Brian Burke: 6 Incredible Things About the Toronto Maple Leafs GM

Jamie ThainContributor IIIOctober 16, 2011

Brian Burke: 6 Incredible Things About the Toronto Maple Leafs GM

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    Brian Burke is often criticized, second guessed, questioned and even interrogated about what he is doing as a general manager. One of the hardest jobs in the world has to be general manager of the Toronto Maple Leafs. Sure, it would be a lot of fun and challenging to be an insider, but your also on the hot seat, being watched by the fans of Leafs Nation. 

    Quietly, or sometimes not so quietly, Brian Burke has done some great things as a general manager. He is building an incredible team, slowly over time.

    Here are six things that may have been overlooked. 

6. Hiring Francois Allaire as the Goaltending Coach

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    Brian Burke worked with Francois Allaire as a goaltending coach with the Anaheim Ducks. Allaire joined the Leafs as the goaltending consultant in 2009. 

    You can not win championships without great goaltending. With Patrick Roy under his watch, Francois Allaire practically invented the drop-and-block-butterfly style of goaltending, the style in use by the majority of goalies in the NHL

    In this style, the goalies are bigger and leaner. They stay down in the butterfly rather than transition back up after the shot in the older stand-up style of goaltending. In the Allaire system of goaltending, being 6'0"-plus matters as well as being lanky like Potvin, Reimer and Gustavsson.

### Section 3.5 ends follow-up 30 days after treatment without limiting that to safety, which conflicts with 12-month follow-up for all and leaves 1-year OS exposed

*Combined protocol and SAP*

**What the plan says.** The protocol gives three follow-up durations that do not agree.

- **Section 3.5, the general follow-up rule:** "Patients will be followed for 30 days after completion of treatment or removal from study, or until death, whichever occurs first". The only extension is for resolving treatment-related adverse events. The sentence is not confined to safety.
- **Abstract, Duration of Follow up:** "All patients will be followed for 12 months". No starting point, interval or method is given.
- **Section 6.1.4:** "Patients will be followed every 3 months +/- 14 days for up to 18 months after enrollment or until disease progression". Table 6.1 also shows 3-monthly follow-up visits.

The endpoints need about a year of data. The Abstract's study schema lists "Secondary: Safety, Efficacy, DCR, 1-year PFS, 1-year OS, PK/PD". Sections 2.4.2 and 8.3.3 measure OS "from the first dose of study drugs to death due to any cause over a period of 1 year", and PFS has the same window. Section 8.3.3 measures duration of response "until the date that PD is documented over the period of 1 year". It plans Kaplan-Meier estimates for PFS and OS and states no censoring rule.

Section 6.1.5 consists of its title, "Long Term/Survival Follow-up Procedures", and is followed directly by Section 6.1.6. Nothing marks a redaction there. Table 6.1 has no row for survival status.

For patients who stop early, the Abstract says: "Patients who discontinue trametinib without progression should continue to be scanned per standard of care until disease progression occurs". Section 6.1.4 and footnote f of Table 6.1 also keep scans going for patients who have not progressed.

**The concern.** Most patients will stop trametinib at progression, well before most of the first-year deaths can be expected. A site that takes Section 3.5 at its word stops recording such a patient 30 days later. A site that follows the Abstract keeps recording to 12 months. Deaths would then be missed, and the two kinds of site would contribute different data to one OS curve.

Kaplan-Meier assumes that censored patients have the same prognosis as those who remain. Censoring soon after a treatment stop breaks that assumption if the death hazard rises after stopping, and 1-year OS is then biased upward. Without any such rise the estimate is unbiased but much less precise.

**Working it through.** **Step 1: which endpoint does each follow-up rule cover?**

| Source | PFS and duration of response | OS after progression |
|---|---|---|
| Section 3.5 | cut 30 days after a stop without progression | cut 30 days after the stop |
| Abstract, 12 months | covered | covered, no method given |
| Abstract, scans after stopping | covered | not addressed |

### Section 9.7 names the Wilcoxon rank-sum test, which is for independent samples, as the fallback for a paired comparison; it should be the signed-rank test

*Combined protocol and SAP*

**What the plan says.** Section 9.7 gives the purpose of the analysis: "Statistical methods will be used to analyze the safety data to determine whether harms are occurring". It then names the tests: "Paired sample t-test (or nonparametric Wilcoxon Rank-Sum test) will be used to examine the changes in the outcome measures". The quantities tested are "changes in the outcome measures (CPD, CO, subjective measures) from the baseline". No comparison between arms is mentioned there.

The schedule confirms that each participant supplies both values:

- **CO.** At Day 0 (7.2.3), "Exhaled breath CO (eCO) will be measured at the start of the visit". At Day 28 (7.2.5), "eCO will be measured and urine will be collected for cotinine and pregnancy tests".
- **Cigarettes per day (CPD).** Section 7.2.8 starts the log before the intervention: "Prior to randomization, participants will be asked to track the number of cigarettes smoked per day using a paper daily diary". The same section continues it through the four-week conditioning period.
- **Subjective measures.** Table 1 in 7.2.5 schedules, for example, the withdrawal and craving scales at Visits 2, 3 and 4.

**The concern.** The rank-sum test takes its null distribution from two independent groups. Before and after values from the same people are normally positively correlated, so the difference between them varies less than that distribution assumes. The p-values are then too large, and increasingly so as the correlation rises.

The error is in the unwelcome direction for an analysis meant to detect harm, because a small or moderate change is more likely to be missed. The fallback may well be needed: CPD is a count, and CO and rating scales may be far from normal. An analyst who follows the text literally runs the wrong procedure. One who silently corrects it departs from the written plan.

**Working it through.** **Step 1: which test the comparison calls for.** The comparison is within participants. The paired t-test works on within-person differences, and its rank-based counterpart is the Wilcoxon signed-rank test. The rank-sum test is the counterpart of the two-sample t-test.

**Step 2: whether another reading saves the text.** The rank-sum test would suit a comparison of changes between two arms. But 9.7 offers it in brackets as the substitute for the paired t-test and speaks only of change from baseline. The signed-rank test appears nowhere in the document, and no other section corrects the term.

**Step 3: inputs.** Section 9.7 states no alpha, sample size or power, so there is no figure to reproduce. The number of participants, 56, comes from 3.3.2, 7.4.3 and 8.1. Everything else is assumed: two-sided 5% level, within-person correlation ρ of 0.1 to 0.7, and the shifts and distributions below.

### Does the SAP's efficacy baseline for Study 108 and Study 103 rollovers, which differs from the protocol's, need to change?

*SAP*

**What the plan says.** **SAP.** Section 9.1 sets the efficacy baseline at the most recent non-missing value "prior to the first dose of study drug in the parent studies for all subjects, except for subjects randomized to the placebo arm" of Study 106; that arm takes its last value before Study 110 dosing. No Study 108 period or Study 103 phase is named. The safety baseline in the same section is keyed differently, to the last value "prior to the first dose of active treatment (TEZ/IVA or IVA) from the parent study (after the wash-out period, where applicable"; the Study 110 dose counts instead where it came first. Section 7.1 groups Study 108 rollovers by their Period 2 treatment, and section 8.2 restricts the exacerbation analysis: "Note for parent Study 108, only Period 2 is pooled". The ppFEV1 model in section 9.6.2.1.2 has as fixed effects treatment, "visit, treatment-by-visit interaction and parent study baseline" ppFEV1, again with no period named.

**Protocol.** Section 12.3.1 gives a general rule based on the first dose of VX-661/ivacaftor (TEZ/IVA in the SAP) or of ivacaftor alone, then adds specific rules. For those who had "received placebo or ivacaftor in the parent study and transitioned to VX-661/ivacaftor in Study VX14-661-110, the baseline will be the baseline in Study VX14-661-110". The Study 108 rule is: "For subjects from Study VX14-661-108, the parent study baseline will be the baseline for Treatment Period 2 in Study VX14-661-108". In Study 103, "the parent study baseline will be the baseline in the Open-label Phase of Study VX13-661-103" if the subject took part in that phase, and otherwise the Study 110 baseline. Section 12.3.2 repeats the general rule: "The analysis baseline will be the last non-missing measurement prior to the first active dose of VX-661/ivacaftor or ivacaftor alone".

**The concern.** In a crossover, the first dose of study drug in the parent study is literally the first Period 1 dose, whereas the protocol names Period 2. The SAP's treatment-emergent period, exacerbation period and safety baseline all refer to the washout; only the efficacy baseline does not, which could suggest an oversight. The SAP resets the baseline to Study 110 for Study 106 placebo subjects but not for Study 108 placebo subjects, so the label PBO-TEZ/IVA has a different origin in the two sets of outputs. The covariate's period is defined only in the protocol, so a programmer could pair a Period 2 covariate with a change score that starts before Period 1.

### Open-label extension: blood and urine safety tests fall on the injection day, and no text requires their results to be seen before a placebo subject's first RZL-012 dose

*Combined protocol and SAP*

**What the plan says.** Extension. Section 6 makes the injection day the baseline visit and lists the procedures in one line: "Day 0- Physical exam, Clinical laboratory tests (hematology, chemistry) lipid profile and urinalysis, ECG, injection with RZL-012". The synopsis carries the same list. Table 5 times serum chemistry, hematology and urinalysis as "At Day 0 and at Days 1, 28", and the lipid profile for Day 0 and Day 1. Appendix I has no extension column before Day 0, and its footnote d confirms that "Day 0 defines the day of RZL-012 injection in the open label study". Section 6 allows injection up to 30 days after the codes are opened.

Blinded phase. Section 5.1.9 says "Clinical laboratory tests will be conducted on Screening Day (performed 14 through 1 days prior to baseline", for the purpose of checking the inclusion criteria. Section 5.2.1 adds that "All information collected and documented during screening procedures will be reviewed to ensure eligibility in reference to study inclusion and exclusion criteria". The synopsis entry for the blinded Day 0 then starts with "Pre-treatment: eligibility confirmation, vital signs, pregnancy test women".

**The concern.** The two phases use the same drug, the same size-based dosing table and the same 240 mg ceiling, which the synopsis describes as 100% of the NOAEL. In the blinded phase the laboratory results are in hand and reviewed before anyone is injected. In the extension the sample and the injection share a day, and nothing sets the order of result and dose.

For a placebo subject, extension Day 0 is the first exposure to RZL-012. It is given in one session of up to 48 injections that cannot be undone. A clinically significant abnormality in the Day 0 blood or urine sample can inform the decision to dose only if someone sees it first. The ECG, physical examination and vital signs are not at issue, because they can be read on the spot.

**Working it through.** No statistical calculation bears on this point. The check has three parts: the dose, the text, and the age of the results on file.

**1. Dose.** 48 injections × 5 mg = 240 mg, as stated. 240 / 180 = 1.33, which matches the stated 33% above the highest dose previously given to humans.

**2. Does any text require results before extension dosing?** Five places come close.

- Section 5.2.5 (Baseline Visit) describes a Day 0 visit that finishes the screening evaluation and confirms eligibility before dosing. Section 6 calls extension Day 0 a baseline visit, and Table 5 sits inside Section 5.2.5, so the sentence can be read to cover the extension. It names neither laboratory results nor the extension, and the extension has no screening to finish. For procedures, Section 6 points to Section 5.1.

Hiring Francois Allaire says the Leafs are very serious about goaltending and that your're going to get the best training in the world. Jussi Rynnäs, Ben Scrivens and Jonas Gustavsson are three free-agent goalies who have said that Francois Allaire was part of the reason they chose Toronto. 

    Hiring Allaire means Toronto gets top selection of the best free-agent goalies in the world. 

5. Hiring Dave Nonis—Again

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    Hockey is big business. There is so much going on every day that it requires a small management team to just keep track of all of the opportunities. The hiring of Dave Nonis tells us a few things about Brian Burke. 

    He is not fearful of his job. When Burke was let go in Vancouver, Nonis, who was Burke's second-in-command, replaced him. Nonis then went on and made the Luongo deal. This was good. If Burke was worried, he would of not of hired an easy replacement. 

    He trusts Nonis and you have to trust your team. Hockey deals range from your garden variety "we will swap two minor leaguer's with a tag on," to a six- or seven-player deal with complex buyouts like the one from Calgary. You have to know what and how to get things done to achieve the big trades.